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Life Of Thomas Hopkins Gallaudet

Creator: Edward Miner Gallaudet (author)
Date: 1888
Publisher: Henry Holt and Company, New York
Source: Available at selected libraries
Figures From This Artifact: Figure 2

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1815 -- 1816.


Interest in Deaf-Mutes -- Alice Cogswell -- An Invitation From Citizens of Hartford to Undertake the Education of the Deaf in America -- A Tour to England, Scotland and France to Gain Information -- Difficulties and Hindrances in Great Britain -- Success in France -- Temporary Pastorate in Paris.


DURING the winter of 1814-1815 Mr. Gallaudet remained mostly at his father's home in Hartford; preaching occasionally, and waiting for some decided indication of Providence as to the path of duty. There was no marked improvement in the state of his health.


Among his papers, one, entitled "A Reverie," bears internal evidence of having been written about this period, and closes as follows, after a reference to the importance of the then novel work of preaching the gospel to heathen nations:


Before the millennium arrives will one language prevail and swallow up the rest, or will mankind agree to form a universal language? Would not such a project be pregnant with incalculable advantages? How shall it be accomplished? What shall this universal language be? Is there already one, provided by Nature herself, easy of acquisition, universal in its application, and which demands neither types nor paper? Has such a language yet eluded the research of the profoundest philosophers, and is it left for some happy genius yet to find it? As is often the case, just when the mind is ready to light upon some most wonderful discovery, the capricious fancy disdains the dull process of beating out truth upon the anvil of experiment -- and my reverie ended.


Again can it be said in telling the story of this life that "we are such stuff as dreams are made on," for the fulfillment of his "reverie" came to Mr. Gallaudet when this possible "universal language" demanding "neither types nor paper" was realized in the language of signs which played so important a part in his work of teaching the deaf.


One of Peter Wallace Gallaudet's nearest neighbors in Hartford was Dr. Mason Fitch Cogswell -- a physician of high professional and social standing. Among Dr. Cogswell's children was a lovely daughter nine years of age, on whom the blight of total deafness had fallen some years before, the result of a severe attack of spotted fever. As is not uncommon in such cases a loss of speech followed the loss of hearing, and before she had completed her fourth year this child was practically dumb as well as deaf. Her parents and family friends did what they could, in a very imperfect way, to develop her intelligence. But while their efforts were by no means fruitless, they did not succeed, as time went on, in establishing any clear and effective means of communicating thought. The child gained nothing of verbal language from the teachings of her zealous and loving friends.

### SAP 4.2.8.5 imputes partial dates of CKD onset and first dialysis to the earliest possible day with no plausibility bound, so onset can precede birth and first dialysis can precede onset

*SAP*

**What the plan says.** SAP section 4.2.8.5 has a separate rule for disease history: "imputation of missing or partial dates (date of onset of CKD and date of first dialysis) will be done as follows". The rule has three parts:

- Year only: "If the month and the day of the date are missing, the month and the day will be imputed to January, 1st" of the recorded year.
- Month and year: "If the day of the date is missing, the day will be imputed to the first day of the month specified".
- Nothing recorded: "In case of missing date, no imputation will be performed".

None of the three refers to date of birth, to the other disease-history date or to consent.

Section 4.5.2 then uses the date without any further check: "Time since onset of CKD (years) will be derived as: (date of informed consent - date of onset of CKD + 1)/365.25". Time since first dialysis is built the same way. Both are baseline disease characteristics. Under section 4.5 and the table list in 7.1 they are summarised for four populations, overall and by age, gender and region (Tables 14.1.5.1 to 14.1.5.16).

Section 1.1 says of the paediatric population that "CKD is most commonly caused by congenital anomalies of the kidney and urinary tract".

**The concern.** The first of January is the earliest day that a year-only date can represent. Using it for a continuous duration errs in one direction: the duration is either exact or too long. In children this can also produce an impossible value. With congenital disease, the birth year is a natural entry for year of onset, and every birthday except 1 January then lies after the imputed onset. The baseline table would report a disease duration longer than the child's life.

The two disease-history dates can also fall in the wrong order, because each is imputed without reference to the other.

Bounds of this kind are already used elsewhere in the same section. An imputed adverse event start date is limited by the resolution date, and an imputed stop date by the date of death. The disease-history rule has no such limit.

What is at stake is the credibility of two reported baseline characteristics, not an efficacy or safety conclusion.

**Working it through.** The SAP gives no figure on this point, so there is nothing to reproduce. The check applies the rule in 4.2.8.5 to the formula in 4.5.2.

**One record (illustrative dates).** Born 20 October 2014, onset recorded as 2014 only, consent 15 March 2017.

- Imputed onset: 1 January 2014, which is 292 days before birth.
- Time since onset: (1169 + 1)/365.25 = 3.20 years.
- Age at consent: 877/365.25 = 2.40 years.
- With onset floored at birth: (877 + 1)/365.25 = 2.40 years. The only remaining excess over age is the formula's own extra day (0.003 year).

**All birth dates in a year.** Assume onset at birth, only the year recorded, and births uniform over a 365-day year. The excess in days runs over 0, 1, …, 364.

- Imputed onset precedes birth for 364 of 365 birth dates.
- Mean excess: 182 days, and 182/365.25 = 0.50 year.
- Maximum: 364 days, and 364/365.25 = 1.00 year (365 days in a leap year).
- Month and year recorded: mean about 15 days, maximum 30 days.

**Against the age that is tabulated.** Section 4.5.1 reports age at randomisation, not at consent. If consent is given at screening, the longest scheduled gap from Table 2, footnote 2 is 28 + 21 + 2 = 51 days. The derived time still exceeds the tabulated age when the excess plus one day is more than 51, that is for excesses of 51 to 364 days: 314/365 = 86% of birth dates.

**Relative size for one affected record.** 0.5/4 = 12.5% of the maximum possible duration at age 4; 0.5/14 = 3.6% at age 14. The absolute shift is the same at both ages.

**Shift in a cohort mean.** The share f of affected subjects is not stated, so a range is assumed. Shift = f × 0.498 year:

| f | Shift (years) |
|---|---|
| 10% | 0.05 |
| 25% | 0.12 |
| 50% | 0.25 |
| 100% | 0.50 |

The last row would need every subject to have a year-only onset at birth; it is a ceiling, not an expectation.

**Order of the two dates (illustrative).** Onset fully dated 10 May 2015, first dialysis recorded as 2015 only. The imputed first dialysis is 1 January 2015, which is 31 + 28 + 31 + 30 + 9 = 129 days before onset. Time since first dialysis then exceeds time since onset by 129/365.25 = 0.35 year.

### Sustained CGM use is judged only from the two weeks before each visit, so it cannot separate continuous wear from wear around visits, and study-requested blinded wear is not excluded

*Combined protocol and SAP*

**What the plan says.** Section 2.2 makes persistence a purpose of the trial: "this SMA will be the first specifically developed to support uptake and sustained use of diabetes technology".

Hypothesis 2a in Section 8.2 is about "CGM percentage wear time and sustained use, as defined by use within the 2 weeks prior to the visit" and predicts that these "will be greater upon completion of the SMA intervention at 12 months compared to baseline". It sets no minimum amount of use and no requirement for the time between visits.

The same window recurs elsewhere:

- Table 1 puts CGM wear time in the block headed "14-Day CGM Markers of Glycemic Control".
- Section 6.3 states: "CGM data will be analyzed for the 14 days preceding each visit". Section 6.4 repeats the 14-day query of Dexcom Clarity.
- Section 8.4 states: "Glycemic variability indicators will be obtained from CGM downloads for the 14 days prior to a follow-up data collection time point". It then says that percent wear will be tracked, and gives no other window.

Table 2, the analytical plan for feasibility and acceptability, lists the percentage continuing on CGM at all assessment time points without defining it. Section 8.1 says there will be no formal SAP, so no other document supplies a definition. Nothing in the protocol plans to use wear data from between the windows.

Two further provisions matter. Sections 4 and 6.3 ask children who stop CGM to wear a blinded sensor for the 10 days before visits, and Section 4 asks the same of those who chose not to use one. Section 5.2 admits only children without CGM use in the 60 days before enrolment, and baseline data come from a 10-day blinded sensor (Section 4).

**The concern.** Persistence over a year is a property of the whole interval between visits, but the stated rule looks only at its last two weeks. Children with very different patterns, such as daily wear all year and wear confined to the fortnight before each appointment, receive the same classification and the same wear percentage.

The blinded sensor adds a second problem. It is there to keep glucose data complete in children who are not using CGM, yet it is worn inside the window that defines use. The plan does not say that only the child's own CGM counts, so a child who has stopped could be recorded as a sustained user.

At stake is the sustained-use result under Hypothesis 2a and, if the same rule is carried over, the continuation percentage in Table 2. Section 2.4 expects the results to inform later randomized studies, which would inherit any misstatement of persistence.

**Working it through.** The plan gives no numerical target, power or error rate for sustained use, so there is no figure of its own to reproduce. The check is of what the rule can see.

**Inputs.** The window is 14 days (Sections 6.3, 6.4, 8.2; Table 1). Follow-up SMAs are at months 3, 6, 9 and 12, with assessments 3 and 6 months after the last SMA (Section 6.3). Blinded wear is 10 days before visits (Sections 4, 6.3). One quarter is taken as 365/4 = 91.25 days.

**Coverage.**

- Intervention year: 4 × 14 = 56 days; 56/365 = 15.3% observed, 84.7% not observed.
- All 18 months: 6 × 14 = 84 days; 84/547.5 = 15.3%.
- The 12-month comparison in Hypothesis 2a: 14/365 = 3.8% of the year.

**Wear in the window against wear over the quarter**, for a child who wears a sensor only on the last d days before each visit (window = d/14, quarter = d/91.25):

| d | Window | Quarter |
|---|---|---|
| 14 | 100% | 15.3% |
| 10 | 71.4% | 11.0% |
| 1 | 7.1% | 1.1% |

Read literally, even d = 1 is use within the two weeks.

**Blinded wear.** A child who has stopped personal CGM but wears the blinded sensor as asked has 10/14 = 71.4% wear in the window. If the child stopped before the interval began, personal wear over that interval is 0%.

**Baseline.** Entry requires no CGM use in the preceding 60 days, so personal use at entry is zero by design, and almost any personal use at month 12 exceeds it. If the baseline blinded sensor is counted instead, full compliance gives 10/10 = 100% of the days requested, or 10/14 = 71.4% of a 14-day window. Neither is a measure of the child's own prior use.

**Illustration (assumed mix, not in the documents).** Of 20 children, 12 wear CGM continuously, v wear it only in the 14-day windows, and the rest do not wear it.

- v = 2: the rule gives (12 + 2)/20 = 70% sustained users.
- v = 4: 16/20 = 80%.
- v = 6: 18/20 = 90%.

It was during one of Mr. Gallaudet's vacations, while a student at Andover, that his attention was directed to the deaf child of his neighbor. His first interview with her was in his father's garden, where she was at play with his younger brothers and sisters.


One (1) who married, a few years later, a sister of Alice Cogswell, writes thus of this meeting:

(1) Lewis Weld, who was Mr. Gallaudet's successor as principal of the institution for deaf-mutes at Hartford.


His compassionate interest in her situation, with a strong desire to alleviate it, was immediate and deep. He at once attempted to converse with and instruct her, and actually succeeded in teaching her the word hat before she left the garden where the interview took place.


Another, (2) writing of this memorable incident, says:

(2) Henry Barnard, LL.D. Tribute to Gallaudet. Hartford: 1852.


Following up this first step in such methods as his own ingenuity could suggest, and with such lights as he could gather from a publication of the Abbe Sicard which Dr. Cogswell had procured from Paris, Mr. Gallaudet, from time to time, succeeded in imparting to her a knowledge of many simple words and sentences, which were much enlarged by members of her own family, and especially by her first teacher, Miss Lydia Huntley -afterwards well-known as the poetess Lydia H. Sigourney-. This success encouraged her father in the hope, that instead of sending his child, made more dear to him by her privations, away from home, to Edinburgh, or London, for instruction in the schools of Rev. R. Kinniburgh, or Dr. Watson, that a school might be opened in Hartford.


As Mr. Gallaudet's acquaintance with Alice Cogswell continued, there grew up, to quote Mr. Weld again, "a very intimate intercourse with the child and her father's family, during intervals of relaxation from professional studies, extending through several years, which resulted in her acquiring, chiefly through his agency, so much knowledge of very simple words and sentences, as satisfied her friends that she might learn to write and read, and that Mr. Gallaudet, of all the circle of their acquaintance, was the person best qualified to undertake her instruction."


It was during Mr. Gallaudet's winter in Hartford, after his graduation at Andover, that his interest in Alice Cogswell began to take practical shape, and that he induced her parents to place her under the direct instruction of Miss Huntley.

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